~ Saturday article ~

County to auction off 33 foreclosed properties

By COREY PRESTON
Staff Reporter

The county is hoping to recoup nearly $200,000 in back taxes from foreclosed properties that will be auctioned off later this month.
Thirty-three properties will be on the auction block at 6 p.m. July 19 at the County Office Building.
While the county is not expecting a windfall from the auction, it should at least cover the outstanding tax liability the properties have built up over the years, said County Administrator Scott Schrader.
“The loss we might have from some of the less desirable properties should be covered by gains from the nicer properties,” Schrader said.
The back taxes owed by the 33 properties, some of which date back as far as 2001, add up to about $183,000 through the end of 2005, according to County Treasurer Don Ferris.
Ferris was hopeful the auction would net between $400,000 and $500,000.
“There’s about a half dozen parcels that I think should bring between $50,000 and $100,000, so it should bring in a fair amount of revenue,” Ferris said. “But at an auction you never know what’s going to happen.”
Two of the more desirable and habitable properties are a three-bedroom, 1,684-square-foot, one-story ranch house at 1284 Fisher Ave. in Cortlandville, Ferris said, and another three-bedroom, 1,152-square-foot ranch at 1107 Halstead Road in Cortlandville.
The auction will include many houses in various conditions, along with some empty lots, and even some of the less-desirable properties have been attracting interest, Ferris said.
“There’s some stuff that, frankly, I wouldn’t think people would be interested in, but unbelievably they are,” he said.
Haroff Auction and Realty Inc., one of three firms interviewed by Ferris and Schrader, will handle the auction.
Haroff set itself apart from the rest because it has experience handling about 10 similar county auctions, Ferris said.
The auction will be held live, but bids will also be accepted via the Internet.
“They were all offering similar services, but Haroff was ahead of the game in terms of live Internet bidding and credit card bidding,” Ferris said.
At least two of the properties being auctioned are still occupied, Ferris said, and although the residents have been notified of the foreclosure, it is the responsibility of whoever buys the property to deal with evictions if necessary.

 

 

 

~ Saturday article ~

South Main Street projects rejuvenate neighborhood

By EVAN GEIBEL
Staff Reporter

The ongoing revitalization of south Main Street has bolstered the appearance of the neighborhood and the hopes of residents while attracting businesses to the long neglected stretch of Main Street.
Recently completed improvements include fresh asphalt and new antique-style streetlights, and there are plans for new trees and imitation brickwork along sidewalks.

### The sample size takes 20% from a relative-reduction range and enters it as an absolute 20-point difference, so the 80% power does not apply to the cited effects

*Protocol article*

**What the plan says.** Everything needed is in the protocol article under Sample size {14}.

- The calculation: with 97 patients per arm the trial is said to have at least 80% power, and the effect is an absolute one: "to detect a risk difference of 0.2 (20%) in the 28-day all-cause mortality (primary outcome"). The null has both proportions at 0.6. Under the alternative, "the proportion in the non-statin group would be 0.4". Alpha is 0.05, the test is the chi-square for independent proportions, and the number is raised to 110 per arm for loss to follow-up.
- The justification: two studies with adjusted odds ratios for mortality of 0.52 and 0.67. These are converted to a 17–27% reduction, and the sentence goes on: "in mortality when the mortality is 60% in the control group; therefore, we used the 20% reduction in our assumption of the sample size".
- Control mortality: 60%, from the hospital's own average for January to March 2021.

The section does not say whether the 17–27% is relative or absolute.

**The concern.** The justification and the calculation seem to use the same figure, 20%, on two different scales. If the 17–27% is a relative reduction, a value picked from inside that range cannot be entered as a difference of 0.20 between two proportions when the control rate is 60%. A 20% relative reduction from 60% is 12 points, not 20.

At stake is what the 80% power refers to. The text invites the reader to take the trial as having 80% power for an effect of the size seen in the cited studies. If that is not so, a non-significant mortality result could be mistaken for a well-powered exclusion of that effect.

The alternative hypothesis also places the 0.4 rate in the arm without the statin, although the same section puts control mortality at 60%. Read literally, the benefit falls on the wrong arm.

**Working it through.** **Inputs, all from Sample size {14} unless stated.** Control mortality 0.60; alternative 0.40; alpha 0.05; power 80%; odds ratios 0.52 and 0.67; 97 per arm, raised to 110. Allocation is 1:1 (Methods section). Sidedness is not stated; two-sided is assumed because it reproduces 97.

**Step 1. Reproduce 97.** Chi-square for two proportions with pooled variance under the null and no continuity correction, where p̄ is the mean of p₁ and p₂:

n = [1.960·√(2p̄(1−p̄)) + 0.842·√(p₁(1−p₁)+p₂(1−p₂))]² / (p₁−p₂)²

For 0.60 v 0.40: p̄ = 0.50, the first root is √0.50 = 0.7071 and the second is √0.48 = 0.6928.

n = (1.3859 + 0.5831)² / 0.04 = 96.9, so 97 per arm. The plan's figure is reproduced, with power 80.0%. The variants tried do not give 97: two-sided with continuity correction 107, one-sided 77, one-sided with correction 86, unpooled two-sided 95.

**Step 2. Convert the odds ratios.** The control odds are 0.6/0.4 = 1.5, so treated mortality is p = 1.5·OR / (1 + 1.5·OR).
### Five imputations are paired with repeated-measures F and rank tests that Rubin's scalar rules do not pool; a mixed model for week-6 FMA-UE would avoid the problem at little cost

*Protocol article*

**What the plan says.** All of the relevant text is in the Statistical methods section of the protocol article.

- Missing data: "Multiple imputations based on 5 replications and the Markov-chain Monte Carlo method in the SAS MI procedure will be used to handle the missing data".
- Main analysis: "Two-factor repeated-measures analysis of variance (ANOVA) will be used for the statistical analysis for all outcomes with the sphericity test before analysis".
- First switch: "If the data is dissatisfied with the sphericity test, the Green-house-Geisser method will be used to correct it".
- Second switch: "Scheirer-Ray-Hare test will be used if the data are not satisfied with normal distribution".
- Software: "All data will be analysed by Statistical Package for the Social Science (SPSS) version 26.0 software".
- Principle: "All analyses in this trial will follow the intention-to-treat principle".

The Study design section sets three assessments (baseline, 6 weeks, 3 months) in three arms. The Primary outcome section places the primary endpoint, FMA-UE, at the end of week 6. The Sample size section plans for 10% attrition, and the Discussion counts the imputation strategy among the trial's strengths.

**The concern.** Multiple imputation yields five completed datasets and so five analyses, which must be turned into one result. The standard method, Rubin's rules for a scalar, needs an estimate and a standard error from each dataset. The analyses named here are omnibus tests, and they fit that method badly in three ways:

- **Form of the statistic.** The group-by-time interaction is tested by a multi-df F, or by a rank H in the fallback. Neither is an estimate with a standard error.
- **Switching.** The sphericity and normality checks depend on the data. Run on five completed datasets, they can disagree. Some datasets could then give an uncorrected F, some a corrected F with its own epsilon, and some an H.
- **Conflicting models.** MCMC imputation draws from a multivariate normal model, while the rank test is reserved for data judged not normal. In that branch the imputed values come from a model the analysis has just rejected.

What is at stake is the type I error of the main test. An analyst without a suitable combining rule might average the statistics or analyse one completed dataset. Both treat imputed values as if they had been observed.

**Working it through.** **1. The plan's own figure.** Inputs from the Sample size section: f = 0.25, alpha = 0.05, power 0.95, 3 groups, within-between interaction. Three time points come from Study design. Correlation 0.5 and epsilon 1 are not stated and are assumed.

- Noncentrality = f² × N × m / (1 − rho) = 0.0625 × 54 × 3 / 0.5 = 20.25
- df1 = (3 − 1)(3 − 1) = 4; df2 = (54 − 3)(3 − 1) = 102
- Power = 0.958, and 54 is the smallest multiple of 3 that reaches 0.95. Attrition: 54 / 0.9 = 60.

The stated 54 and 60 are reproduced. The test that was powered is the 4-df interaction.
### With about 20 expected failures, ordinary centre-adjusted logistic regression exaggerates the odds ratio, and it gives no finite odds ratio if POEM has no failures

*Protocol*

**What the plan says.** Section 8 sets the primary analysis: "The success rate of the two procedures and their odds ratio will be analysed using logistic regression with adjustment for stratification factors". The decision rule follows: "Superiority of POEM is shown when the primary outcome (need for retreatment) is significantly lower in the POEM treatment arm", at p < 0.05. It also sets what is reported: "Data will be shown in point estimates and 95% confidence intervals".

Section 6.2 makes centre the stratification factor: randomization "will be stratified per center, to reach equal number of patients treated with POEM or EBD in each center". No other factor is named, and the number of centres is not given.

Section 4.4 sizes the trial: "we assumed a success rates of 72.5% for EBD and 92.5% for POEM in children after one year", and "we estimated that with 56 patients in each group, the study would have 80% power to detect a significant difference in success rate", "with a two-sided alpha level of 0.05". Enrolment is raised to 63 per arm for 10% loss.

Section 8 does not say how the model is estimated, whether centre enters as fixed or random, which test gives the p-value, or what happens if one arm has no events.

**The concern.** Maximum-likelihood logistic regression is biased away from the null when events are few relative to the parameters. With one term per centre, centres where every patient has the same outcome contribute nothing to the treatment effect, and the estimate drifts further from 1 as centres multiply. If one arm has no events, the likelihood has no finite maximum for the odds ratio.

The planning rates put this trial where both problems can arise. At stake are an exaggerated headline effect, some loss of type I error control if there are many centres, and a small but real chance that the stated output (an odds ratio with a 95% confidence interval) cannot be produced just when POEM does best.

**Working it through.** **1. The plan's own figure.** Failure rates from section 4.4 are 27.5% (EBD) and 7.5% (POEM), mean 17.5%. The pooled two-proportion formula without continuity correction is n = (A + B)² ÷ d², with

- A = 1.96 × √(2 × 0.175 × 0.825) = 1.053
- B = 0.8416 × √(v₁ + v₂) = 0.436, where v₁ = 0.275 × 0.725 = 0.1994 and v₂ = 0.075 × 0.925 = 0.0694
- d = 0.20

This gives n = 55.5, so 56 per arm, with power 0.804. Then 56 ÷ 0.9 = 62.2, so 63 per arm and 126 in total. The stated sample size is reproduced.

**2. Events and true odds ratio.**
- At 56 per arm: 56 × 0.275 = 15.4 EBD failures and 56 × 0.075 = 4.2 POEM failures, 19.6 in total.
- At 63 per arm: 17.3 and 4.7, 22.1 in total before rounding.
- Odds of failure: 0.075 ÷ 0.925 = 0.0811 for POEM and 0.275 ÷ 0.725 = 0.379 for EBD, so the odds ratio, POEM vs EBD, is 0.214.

Residents are hopeful that the project will have positive consequences.
Sarah Homer of 178 Main St. and her mother, Pam Horner, said they’re both looking forward to seeing the sidewalks completed and the trees put in.
“That’ll be nice, it will spruce up the neighborhood,” Homer said.
“It’ll make it look better, and hopefully there’ll be more progress,” Horner said. “If you can do that part, it will get other people to make their homes look better.”
Lucina Doughty has lived at 160 Main St. since October.
“I heard that they are going to put in low-income housing, which I think is a good idea,” Doughty said, referring to the proposal by Housing Visions Unlimited to purchase nine properties on south Main Street.
Housing Visions Unlimited has applied for tax-credits from the state, which by enticing private equity would fund up to 70 percent of the project, called Cortland Crown Homes.
Ken Craig, the executive director and president of Housing Visions Unlimited, said that they expect to hear back from Albany toward the end of July or in early August.
The south Main Street improvements are reinvigorating business along the street where residential and commercial properties are mixed.
“All these interesting projects are coming together, because everyone sees real progress in that neighborhood,” said Linda Hartsock, executive director of the Cortland County Business Development Corp.
Hartsock cited the impending move of Cayuga Press to the former Impact Sports building on south Main Street as one of the projects inspired by the renovation, although it is not a formal part of the project.
Barney Schug, vice president of Cayuga Press, said that the company hopes to close on the property in Cortland on Monday, and that the size of the former Impact Sports facility is what drew them to the location.
“We’re hoping that we can help continue what Linda and the rest of the people at the IDA have done by helping to bring up the neighborhood, increase it’s appearance, increase its traffic and help get it up with the rest of Main Street,” Schug said Friday.
Schug said that it will take some time before the company can move into the new 70,000-square-foot building, citing renovation work that needs to be completed.
The cost of the relocation is around $3.5 million and could bring as many as 75 new jobs, Hartsock said.